Blockchain-based art registry Artory acquires Auction Club database

The acquisition will make public 4,000 international auction house sale records

The start-up firm Artory uses blockchain, the tech behind cryptocurrencies, to verify sale and provenance information about works of art and collectibles. Courtesy of Namecoin

Artory, the blockchain-backed digital art registry, has acquired Auction Club, a subscription-only database that hosts sales information from 4,000 international auction houses. The acquisition, effective immediately, will merge the two companies' teams and make public for the first time Auction Club’s sales records gathered from around 250 businesses in 40 countries; the data will start to appear in the Artory registry in May.

Founded in 2016 by Nanne Dekking, the current chairman of the board of Tefaf and former vice chairman and of Sotheby’s New York, Artory has become the latest tech start-up darling of the art world amidst the recent cryptocurrency trading boom, promising the industry its first comprehensive standardised data collection solution. The firm’s blockchain registry tracks artworks’ sale histories, provenance and archival material, effectively leveraging the buzzword du jour when it comes to the art market: transparency.

But like any blockchain-based product, its usefulness toward this aim is entirely dependent on the clarity of its data. According to Dekking, “Artory is all about data integrity” and Auction Club has followed “strict guidelines” when collecting their data since the firm’s inception in 2014. This made it a “very appealing” acquisition prospect. “We couldn’t pass up this opportunity to acquire millions of data quickly that we can leverage to improve our products,” he says.

Comprising records from major sales since the 1970s at first- and second-tier auction houses around the world specialising in fine art and collectibles, Auction Club’s database does not restrict inclusion by final price or estimate value. According to Dr. Clare McAndrew, who has used the database as a key source when compiling her annual Art Basel and UBS Global Art Market Report, it offers “coverage of the full range of prices and sales, which is important both for macro-research but also particularly for micro-level searches”. She adds that this feature addresses a "critical issue faced by the art trade" in which much of the value in the marketplace is "currently focused on a very narrow and limited segment of buyers and sellers".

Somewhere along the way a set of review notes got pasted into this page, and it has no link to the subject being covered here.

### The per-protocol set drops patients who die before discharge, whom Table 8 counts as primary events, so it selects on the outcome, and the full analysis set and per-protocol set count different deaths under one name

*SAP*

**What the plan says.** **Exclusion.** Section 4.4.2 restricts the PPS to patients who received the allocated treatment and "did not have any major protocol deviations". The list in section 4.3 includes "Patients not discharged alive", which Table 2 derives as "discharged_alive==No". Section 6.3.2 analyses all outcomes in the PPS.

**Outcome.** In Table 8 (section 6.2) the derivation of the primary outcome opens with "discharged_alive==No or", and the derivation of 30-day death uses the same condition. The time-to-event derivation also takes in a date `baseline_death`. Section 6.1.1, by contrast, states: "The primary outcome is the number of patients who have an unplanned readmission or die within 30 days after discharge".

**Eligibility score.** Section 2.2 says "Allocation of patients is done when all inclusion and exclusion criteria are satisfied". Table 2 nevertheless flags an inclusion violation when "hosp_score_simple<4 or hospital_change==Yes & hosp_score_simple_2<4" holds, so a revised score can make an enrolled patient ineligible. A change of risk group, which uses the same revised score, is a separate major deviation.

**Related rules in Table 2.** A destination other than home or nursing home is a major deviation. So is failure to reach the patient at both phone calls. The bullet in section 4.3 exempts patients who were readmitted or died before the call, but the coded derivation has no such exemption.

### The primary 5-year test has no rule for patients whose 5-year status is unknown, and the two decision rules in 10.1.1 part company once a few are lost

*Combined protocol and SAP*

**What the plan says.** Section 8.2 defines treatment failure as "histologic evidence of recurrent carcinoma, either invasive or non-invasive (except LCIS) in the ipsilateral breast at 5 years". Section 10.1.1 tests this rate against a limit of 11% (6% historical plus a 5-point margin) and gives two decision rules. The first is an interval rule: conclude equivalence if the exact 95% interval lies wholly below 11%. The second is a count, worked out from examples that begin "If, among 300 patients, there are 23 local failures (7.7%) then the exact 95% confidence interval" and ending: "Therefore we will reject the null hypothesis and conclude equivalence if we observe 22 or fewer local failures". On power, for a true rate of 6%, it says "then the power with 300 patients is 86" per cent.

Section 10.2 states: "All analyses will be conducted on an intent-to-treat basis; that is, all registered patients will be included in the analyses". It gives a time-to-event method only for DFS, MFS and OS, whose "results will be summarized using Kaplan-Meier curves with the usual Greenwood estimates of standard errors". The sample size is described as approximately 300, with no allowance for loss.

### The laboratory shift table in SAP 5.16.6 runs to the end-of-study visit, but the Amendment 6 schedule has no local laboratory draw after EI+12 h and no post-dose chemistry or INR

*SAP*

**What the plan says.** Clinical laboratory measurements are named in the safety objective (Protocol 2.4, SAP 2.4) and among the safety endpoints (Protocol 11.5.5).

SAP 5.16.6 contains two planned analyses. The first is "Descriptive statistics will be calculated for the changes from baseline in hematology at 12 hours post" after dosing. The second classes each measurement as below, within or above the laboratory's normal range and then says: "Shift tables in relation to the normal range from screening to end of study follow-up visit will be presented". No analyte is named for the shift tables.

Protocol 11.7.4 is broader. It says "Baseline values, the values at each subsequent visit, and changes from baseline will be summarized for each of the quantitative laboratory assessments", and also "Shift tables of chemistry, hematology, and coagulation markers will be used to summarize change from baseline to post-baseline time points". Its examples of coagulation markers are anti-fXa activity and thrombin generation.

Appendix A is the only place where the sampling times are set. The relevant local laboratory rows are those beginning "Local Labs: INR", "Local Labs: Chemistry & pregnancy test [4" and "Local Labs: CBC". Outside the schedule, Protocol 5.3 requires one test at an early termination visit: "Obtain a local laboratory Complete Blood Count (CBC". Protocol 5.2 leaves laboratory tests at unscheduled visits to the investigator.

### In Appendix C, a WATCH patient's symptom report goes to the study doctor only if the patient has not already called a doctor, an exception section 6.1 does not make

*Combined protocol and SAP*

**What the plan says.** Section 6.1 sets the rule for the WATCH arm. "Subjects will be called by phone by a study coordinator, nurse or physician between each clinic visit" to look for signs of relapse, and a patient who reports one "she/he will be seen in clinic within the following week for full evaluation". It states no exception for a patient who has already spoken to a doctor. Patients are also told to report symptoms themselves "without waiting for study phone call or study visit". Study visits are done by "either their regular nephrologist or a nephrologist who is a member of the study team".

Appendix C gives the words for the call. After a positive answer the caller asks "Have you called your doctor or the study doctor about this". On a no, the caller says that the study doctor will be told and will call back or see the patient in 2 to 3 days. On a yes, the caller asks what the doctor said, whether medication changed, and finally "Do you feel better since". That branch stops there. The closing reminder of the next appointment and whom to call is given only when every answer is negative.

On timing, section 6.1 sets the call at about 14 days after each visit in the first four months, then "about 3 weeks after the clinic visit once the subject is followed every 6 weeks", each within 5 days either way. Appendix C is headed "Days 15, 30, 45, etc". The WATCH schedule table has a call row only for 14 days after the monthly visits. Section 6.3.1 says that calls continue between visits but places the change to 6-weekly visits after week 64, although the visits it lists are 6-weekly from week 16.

The acquisition comes after Artory’s partnership with Christie’s last November on the high-profile sale of the Barney A. Ebsworth Collection in New York, making it the first auction to be recorded by blockchain technology. It also follows the wider trend of an uptick in mergers and acquisitions among blockchain-related companies—according to a report by the asset management firm JMP Securities, such deals surged more than 200% in 2018. Dekking says he is intent on continuing to bring in more “marketplace partners to collaborate with us” to ultimately “create a system where the object owner can reach out to our partners to have their artworks validated [while keeping their own] identity unknown to Artory”.

Yet could this aggregation of mass amounts of data under one company umbrella prove problematic to the decentralised aspect of blockchains that has been touted as fundamental to their appeal as art market “disruptor”? “Not at all”, says Paul Stabe, Artory’s chief product officer. “Like all technology, we have to build something that solves a problem for our users. The decentralisation of blockchain is a security benefit, not a solution. And for the art world, being able to leverage blockchain to provide access to credible data that are free is a huge benefit”.